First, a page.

Interval estimation for a binomial proportion. (With comments and a rejoinder). (English) Zbl 1059.62533

Summary: We revisit the problem of interval estimation of a binomial proportion. The erratic behavior of the coverage probability of the standard Wald confidence interval has previously been remarked on in the literature (Blyth and Still, Agresti and Coull, Santner, and others). We begin by showing that the chaotic coverage properties of the Wald interval are far more persistent than is appreciated. Furthermore, common textbook prescriptions regarding its safety are misleading and defective in several respects and cannot be trusted.
This leads us to consideration of alternative intervals. A number of natural alternatives are presented, each with its motivation and context. Each interval is examined for its coverage probability and its length. Based on this analysis, we recommend the Wilson interval or the equal-tailed Jeffreys prior interval for small n and the interval suggested by Agresti and Coull for larger n. We also provide an additional frequentist justification for use of the Jeffreys interval.


62F25 Parametric tolerance and confidence regions


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[30] Oliver (2000). But this does not account for the effects of discreteness, and as BCD point out, guidelines in terms of p are not verifiable. For elementary course teaching there is no obvious alternative (such as t methods) for smaller n, so we think it is sensible to teach a single methodthat behaves reasonably well for all n, as do the Wilson, Jeffreys and Agresti-Coull intervals.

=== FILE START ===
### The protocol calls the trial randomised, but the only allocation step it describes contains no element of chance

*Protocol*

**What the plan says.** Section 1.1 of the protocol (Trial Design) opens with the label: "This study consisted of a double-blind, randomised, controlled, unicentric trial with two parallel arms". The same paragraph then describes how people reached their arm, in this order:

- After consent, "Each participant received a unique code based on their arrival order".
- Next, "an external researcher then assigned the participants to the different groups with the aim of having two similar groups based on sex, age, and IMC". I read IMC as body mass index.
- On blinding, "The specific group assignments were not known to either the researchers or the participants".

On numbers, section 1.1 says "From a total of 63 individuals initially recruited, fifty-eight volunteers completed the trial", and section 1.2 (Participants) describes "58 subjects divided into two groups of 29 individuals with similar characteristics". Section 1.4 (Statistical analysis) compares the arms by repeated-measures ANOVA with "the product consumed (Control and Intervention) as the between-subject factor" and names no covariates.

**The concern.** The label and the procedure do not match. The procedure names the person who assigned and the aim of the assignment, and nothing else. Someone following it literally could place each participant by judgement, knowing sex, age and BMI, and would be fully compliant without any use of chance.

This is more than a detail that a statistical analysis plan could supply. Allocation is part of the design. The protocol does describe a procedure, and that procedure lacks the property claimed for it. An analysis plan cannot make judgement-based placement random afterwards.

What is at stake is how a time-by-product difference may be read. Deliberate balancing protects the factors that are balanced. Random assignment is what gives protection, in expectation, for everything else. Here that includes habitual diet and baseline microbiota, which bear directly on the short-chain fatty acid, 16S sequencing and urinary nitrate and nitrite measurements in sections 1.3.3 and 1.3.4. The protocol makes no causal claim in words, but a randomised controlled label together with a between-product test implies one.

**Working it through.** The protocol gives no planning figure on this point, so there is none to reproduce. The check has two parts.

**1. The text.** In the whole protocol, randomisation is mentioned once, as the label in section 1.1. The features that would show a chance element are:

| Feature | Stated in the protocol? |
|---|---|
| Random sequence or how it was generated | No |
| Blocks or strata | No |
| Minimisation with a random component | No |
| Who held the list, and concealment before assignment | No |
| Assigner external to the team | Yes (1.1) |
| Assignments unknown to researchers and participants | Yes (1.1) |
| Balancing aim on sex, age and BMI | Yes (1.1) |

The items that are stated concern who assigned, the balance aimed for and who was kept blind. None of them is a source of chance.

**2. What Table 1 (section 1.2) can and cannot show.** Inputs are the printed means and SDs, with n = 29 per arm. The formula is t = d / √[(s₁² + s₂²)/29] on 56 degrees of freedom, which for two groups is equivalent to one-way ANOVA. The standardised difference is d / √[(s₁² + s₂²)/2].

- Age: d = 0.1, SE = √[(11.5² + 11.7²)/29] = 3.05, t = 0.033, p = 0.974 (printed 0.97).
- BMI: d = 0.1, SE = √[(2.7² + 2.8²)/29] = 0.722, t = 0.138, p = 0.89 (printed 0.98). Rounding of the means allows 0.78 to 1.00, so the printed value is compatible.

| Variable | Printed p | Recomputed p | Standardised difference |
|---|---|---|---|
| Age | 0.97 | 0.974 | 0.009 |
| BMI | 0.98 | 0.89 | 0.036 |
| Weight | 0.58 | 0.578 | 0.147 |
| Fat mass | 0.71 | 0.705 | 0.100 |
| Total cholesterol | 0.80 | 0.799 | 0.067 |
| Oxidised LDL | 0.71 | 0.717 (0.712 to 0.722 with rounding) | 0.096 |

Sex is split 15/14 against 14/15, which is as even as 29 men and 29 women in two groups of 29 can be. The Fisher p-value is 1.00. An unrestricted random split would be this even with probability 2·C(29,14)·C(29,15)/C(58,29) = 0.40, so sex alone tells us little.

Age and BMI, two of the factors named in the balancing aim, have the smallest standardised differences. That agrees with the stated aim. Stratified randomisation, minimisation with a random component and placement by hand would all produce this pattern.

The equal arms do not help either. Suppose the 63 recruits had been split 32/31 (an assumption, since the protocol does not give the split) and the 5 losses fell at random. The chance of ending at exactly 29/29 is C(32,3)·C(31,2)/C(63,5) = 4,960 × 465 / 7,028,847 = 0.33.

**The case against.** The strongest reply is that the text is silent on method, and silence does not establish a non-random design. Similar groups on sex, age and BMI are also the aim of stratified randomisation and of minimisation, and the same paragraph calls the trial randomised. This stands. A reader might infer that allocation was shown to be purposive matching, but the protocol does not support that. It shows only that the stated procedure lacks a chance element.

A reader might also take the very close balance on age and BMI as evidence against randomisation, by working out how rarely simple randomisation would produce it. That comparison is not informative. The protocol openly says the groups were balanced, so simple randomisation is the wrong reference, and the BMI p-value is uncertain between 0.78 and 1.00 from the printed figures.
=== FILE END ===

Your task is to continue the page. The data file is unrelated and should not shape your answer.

[31] . Presumably some other boundary modification will result in a happy medium. In a letter to the editor about Agresti and Coull (1998), Rindskopf (2000) argued in favor of the logit interval partly because of its connection with logit modeling. We have not usedthis methodfor teaching in elementary courses, since logit intervals do not extendto intervals for the difference of proportions and(like CIW andCIJ) they are rather complex for that level. For practical use andfor teaching in more advanced courses, some statisticians may prefer the likelihoodratio interval, since conceptually it is simple andthe methodalso applies in a general modelbuilding framework. An advantage compared to the Waldapproach is its invariance to the choice of scale, resulting, for instance, both from the original scale andthe logit. BCD do not say much about this interval, since it is harder to compute. However, it is easy to obtain with standard statistical software (e.g., in SAS, using the LRCI option in PROC GENMOD for a model containing only an intercept term andassuming a binomial response with logit or identity link function). Graphs in Vollset (1993) suggest that the boundary-modified likelihood ratio interval also behaves reasonably well, although conservative for p near 0 and1. For elementary course teaching, a disadvantage of all such intervals using boundary modifications is that making exceptions from a general, simple recipe distracts students from the simple concept of taking the estimate plus andminus a normal score multiple of a standard error. (Of course, this concept is not sufficient for serious statistical work, but some over simplification andcompromise is necessary at that level.) Even with CIAC, instructors may findit preferable to give a recipe with the same number of added pseudo observations for all